Lee Young Hee fashion designer of hanbok in Korea is known as the “first Korean designer to have her work showcased in a major international fashion show, the 1993 Paris Pret-a-Porter Collection,” and her work is heavily influenced by traditional Korean hanbok (Ruhlen, 126). I’ve included the Lee Young Hee video, from 2015, to show that the traditional hanbok is still relevant in high fashion in Korea, and the video cites that Lee has been in the industry for over 40 years. Alongside of Lee’s reinventing of the traditional shapes and textiles of the hanbok are designers creating entirely new shapes for the hanbok to fit a modern “lifestyle.” An article from this month in Korea Times reviews the exhibit “Jeogori, and Stories about Materials,” which opens this year in the headquarters of the Arumjigi cultural foundation. The exhibit features newly adapted hanbok by the designers Jung Mi-sun of Nohke and Im Seon-oc of PartspARTs that are intended for modern day Korean people but are shown in a gallery like works of art. The modern as well as the traditional hanbok are viewed as artistic statements that promote pride in Korean culture.

The capital city Seoul has a long tradition of clothing manufacturing, the most famous Dongdaemun Market has been a clothing marketplace since 1905 and is cited as inventing the “fast fashion” industry. Dongdaemun is a unique market because the workshops and stores are located in the same valley. Dongdaemun is referred to as “fashion valley” and has over 35,000 stores with 20,000 workshops supplying these stores, the fashion industry in the valley employs over 150,000 people. Dongdaemun is known for cheap fashion and also has a history of underpaid factory workers. To compete with Namdaemun, which offered higher quality, expensive clothing, Dongdaemun opened for extended hours offering shopping options in almost every hour of the day, stores sometimes being open through the night. The fast turn over of fashions allows designers to experiment and have lots of freedom; over 10,000 fashion designers work in Dongdaemun. However now factory workers are aging out of the industry and there is an excess of fashion designers, because the countries rapid advancement has stifled the supply of low-cost labor in Seoul. This labor issues has made the prospects of keeping Dongdaemun a closed economic system very complicated. The market has reacted by both creating online markets to support exports of clothing as well as encouraging a tourist industry to support Dongdaemun, however the area still has “caverns of unoccupied space,” (Jin-joo, 2012).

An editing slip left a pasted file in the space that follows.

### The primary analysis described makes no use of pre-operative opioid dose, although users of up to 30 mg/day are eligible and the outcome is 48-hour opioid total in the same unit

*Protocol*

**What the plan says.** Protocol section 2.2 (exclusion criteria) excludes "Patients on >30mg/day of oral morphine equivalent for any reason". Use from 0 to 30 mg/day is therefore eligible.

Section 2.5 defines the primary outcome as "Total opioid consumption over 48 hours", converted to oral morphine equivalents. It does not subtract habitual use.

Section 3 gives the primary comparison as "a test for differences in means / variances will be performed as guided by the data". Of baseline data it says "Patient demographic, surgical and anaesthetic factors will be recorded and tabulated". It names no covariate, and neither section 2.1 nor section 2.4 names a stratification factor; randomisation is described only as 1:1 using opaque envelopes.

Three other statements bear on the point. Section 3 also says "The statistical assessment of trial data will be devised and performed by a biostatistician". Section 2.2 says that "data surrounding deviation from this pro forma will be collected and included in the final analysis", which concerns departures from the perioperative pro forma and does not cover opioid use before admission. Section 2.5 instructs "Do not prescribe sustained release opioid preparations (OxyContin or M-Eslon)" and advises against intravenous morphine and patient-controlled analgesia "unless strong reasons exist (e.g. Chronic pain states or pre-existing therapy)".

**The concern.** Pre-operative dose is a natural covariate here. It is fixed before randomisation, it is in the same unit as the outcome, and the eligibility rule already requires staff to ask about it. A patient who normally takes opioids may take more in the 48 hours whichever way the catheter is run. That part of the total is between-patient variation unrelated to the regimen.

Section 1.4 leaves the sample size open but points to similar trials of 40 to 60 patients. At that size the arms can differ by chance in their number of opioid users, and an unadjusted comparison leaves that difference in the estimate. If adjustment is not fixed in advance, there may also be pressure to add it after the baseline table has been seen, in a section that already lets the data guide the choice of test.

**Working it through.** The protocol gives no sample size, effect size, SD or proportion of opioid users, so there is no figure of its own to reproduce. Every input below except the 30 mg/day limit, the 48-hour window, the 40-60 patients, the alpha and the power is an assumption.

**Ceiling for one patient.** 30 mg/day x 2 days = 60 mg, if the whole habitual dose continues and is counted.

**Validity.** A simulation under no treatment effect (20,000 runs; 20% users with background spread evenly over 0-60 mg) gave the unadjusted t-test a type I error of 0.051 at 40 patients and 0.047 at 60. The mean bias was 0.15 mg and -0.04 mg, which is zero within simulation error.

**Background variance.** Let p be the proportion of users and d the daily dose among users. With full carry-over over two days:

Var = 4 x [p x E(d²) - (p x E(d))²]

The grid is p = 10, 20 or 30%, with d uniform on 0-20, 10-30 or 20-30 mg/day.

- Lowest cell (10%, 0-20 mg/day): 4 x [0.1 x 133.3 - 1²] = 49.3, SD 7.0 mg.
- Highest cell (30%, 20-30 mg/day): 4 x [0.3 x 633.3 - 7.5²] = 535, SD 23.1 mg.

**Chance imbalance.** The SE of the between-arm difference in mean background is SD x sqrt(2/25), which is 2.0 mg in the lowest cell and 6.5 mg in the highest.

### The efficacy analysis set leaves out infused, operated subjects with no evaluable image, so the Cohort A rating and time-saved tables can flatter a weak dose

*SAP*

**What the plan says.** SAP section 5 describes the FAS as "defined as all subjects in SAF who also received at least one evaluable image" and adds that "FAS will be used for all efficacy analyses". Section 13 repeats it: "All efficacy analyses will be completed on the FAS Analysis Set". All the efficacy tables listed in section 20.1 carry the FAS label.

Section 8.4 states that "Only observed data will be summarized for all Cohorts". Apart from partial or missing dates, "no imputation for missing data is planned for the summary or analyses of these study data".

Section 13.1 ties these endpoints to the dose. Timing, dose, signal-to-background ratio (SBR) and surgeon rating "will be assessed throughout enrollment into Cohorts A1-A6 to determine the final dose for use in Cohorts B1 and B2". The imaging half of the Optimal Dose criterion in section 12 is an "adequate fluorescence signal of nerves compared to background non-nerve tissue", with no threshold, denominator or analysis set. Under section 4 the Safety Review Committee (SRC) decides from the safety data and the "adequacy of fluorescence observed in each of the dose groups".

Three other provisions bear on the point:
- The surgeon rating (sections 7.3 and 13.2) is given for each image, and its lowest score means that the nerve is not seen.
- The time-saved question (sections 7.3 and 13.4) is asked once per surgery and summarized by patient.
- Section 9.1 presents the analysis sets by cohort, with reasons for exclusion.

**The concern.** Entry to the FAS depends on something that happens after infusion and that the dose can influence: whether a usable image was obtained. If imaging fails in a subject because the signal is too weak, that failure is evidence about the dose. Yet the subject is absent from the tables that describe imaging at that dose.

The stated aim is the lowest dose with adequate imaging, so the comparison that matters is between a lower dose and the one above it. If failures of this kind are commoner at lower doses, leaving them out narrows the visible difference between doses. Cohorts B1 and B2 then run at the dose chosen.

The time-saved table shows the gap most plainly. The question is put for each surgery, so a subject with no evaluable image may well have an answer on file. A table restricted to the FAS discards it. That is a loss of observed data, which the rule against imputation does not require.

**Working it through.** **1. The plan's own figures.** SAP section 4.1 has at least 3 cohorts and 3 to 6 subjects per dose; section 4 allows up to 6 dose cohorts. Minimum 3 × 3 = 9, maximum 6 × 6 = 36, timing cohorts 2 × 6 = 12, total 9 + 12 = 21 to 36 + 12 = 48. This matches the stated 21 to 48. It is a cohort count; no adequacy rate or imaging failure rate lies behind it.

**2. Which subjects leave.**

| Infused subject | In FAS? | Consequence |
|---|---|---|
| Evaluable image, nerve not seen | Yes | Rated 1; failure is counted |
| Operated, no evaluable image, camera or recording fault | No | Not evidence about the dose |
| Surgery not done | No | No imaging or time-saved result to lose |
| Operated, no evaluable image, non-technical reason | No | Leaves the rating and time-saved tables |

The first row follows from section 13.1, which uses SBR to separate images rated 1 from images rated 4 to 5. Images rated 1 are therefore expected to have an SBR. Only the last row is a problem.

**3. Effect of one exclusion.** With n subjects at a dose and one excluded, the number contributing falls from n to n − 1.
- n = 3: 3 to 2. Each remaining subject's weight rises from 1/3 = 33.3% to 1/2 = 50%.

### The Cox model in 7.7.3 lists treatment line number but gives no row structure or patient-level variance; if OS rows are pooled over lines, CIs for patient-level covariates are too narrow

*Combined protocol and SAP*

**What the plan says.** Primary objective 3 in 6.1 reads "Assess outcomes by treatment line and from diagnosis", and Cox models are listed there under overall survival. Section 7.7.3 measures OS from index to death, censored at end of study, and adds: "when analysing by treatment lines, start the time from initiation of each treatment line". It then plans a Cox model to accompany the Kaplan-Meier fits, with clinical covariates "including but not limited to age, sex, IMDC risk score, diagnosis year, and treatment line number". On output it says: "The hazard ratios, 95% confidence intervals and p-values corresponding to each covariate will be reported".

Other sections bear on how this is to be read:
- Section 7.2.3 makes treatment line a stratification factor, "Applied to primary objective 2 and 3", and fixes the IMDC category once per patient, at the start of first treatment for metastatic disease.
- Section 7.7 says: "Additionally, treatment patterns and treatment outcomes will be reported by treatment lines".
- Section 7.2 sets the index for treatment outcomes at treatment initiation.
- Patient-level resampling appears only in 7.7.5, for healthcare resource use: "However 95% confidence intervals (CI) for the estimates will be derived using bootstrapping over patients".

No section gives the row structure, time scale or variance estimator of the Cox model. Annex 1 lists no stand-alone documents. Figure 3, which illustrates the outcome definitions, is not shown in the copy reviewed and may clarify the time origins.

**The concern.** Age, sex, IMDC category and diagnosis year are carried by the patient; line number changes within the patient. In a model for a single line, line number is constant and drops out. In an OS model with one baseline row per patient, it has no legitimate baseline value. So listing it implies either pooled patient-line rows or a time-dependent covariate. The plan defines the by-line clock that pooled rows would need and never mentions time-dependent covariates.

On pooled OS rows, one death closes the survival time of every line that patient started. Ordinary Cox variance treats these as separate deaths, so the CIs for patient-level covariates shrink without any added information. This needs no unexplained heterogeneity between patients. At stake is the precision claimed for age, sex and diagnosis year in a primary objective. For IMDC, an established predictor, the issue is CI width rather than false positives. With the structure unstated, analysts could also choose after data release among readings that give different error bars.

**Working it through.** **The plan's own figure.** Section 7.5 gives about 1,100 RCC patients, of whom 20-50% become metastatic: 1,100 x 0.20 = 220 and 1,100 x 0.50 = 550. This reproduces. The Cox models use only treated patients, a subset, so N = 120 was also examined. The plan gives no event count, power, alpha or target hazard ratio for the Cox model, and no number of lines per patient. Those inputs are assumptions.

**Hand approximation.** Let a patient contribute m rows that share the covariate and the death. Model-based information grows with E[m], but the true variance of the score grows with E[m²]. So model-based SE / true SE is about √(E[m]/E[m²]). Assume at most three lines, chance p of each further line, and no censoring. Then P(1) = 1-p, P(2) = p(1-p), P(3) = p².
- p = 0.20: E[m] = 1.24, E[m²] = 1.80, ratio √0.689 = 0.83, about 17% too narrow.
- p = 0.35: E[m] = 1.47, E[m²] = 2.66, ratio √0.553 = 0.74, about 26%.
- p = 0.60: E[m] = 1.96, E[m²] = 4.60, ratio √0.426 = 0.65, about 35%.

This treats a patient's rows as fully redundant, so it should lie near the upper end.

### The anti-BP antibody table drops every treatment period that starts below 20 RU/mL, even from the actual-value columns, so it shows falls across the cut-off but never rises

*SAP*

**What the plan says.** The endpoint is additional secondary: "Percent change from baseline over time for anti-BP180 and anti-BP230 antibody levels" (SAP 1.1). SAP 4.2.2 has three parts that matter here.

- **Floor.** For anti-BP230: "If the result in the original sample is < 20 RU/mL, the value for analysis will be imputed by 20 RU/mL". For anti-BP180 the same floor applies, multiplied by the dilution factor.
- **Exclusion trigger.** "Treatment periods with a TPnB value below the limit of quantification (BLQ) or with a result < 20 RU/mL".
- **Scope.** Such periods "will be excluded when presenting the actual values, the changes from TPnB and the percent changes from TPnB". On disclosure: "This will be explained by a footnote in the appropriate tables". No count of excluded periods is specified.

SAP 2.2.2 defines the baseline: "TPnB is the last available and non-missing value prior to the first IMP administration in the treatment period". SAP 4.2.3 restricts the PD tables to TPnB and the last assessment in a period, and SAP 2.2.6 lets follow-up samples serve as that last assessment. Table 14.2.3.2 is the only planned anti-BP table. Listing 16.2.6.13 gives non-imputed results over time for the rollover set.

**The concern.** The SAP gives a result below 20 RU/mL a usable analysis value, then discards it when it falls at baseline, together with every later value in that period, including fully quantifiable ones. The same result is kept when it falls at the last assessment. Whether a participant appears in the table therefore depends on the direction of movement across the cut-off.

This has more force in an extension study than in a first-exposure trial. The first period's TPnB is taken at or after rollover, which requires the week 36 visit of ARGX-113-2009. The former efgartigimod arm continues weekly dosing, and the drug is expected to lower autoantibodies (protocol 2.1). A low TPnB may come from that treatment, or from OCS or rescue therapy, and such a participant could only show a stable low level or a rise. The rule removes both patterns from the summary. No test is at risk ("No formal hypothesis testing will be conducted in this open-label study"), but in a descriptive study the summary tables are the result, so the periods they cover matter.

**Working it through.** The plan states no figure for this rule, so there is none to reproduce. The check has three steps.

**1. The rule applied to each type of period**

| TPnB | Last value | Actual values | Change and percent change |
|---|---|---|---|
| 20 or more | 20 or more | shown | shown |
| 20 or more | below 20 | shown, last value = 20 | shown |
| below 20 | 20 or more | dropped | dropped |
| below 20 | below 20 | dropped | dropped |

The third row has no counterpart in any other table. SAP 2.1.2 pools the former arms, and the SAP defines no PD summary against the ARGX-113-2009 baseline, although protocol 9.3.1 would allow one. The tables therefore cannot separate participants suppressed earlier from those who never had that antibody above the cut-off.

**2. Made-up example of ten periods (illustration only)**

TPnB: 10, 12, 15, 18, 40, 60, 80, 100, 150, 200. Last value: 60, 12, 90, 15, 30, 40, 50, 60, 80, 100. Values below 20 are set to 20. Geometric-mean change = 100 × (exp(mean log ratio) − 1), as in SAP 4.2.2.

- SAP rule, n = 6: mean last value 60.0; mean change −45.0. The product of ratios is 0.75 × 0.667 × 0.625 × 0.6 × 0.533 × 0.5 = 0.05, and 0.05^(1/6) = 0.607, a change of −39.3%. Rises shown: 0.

“Dongdaemun Market, the Mecca of ‘Fast Fashion’” from Koreana Winter 2012, Lee Jin-joo reporter


Ruhlen, Rebecca N. Re-Orienting Fashion: The Globalization of Asian Dress. “Korean Alterations: Nationalism, Social Consciousness, and “Traditional” Clothing” published New York: 2003



Suh-young, Yun. “A fashionable twist on ‘jeogori’” October 9, 2016. Link:http://www.koreatimes.co.kr/www/news/art/2016/10/199_215685.html